What was Indiana University like in my college years? Through the mist of more than fifty years it is difficult for me to recall precisely the features of my own life as a student here. But of one thing I am certain: my collegiate experience profoundly changed my life.
The Bloomington campus in the 1920s had a colorful student body. Many highly individualistic characters were drawn to the university from other, less hospitable places, and they contributed an effervescent quality to the student life. With companions like these life was never humdrum. Although the university had conventional rules and a strong tradition of in loco parentis, tolerant officers and faculty, if they chanced upon infractions, for the most part looked the other way.
We shared unquestioning pride in our university and a firm faith in its future. Student publications reflected this loyal stance, praising student activities when possible and, when not, revealing improvements in the offing. Unfortunate circumstances were the culprit when our teams lost, circumstances that were certain not to reoccur and hamper the teams next year. Such is my rosy recollection.
At night with studies completed, “boress” sessions, the rap sessions of today, formed around the den fireplace at the fraternity house, at the Book Nook, or elsewhere, frequently running until the small hours of the morning. On the spur of the moment a safari was launched: a trip to Indianapolis, to a home-brew speakeasy cabin on the banks of White River beyond Bedford, or even to Chicago for a weekend to listen to great jazz in the South Side night spots. Football weekends were regularly observed, ostensibly to back the team whether the game was played at home or away, and the score little altered the ritual of the occasion.
It was an era of elaborate formal dances, junior proms, formal Greek-letter State Day dinners at the Lincoln or the Claypool hotel in Indianapolis, and a variety of other regularly observed social occasions. For me at least it was a time of nearly unlimited physical vitality and exuberance. Little sleep was required. There was not much of the expensive decadence of the Ivy League collegiate life during that era, yet F. Scott Fitzgerald’s This Side of Paradise served to picture much the same world as ours and was avidly read even by students largely unread.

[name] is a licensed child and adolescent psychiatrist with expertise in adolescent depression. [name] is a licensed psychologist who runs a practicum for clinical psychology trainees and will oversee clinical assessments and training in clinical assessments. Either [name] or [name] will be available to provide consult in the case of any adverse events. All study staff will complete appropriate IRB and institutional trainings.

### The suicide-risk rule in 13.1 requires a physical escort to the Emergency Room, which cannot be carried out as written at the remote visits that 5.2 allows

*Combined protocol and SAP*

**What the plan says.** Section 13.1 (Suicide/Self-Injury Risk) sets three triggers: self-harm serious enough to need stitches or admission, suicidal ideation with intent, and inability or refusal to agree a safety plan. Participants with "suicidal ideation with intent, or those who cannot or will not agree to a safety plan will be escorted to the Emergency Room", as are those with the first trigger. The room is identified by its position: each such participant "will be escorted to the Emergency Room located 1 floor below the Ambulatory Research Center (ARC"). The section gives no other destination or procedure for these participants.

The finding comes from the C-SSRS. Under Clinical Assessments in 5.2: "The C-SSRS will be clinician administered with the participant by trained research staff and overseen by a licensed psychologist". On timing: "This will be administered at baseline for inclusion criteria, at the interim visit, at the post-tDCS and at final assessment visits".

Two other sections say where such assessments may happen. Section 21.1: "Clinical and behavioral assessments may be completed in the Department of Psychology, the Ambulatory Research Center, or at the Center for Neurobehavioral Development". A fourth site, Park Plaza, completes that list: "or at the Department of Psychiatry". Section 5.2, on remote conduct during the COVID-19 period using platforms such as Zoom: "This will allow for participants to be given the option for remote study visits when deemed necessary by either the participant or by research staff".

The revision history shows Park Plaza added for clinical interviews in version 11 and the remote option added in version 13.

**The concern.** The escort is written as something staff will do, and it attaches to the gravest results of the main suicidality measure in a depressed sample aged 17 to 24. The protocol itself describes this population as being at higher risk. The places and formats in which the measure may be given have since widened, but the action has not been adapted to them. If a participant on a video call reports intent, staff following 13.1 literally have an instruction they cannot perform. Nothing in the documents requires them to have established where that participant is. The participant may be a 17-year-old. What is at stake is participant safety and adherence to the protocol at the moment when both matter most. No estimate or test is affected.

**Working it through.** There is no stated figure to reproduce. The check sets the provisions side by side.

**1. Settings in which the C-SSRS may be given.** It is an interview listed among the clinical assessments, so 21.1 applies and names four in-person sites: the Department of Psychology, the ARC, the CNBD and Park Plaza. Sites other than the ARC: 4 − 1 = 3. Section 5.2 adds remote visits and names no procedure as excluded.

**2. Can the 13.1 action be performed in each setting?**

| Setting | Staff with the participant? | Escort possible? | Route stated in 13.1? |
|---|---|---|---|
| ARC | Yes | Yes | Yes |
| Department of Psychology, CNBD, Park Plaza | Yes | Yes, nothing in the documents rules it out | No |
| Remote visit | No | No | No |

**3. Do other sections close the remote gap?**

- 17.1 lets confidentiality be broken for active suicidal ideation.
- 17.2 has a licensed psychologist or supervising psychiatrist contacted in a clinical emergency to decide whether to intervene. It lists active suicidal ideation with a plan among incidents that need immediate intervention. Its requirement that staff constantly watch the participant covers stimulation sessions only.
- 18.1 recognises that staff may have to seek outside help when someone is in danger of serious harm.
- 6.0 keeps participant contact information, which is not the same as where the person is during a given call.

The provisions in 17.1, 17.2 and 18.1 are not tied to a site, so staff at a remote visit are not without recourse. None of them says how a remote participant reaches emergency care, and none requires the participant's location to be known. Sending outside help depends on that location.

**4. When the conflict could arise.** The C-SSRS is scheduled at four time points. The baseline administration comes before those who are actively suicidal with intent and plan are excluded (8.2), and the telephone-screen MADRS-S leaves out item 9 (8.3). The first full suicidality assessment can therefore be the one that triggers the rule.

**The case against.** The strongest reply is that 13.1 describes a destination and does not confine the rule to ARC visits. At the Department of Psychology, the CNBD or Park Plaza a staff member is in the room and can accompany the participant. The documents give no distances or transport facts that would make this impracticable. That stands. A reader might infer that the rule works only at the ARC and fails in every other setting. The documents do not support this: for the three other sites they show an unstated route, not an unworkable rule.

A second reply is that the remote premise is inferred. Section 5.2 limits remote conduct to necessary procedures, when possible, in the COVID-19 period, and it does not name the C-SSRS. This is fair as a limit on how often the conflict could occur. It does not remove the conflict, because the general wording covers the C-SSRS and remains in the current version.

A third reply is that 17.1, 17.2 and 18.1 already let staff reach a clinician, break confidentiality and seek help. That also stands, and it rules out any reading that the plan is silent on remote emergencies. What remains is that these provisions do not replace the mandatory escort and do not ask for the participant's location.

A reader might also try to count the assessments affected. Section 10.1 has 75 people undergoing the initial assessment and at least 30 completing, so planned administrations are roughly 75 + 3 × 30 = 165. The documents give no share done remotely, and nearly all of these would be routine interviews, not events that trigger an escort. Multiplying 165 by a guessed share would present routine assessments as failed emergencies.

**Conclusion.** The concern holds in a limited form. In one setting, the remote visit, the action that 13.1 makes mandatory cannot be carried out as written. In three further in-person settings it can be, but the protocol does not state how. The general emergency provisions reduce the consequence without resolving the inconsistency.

The nightly boresses went on endlessly, solving the world’s problems, sometimes stimulated by horrible home brew or white-lightning moonshine from nearby Jasper, the mere memory of which makes me shudder. In these sessions and in many other forums, I found a glittering, swirling atmosphere of ideas, fed by regular reading of the Nation, the New Republic, or our own magazine, the Vagabond, and, if I or my friends became a trifle complacent, H. L. Mencken would prick our egos in a new number of the American Mercury. Then Carl Van Vechten, Edith Wharton, Willa Cather, Zona Gale, Sherwood Anderson, and other contemporary novelists opened new vistas of the human condition and revealed Huneker’s “pathos of distance.”
For me it was an efflorescent period when my mind was open to receive a myriad of new ideas. It was also a time when my senses were so keen that they eagerly absorbed the beauty of the changing seasons in southern Indiana, the delicate pastel colors of spring, the drowsy lushness of summer, the brilliance of the fall foliage, and the still but invigorating atmosphere of winter. Music, literature, and art—my whole being responded to the stimuli of collegiate life, in and out of the classroom. It was for me a time of response, growth, transformation, and inspiration. Finally, toward the end of my college days, I discovered the excitement and the responsibility of leadership. Those years revealed a hitherto unimagined world to a smalltown boy.
For all of us it was a time of dreams of future usefulness and achievement.
My own dreams were realized far beyond all of my expectations. When the incredible opportunity came for me to serve Indiana University, my personal ambitions became ambitions for the university’s greatness, for the realization of the university’s full potential, including the wish that every student, undergraduate and graduate, could enjoy as exciting and stimulating an experience as I had had.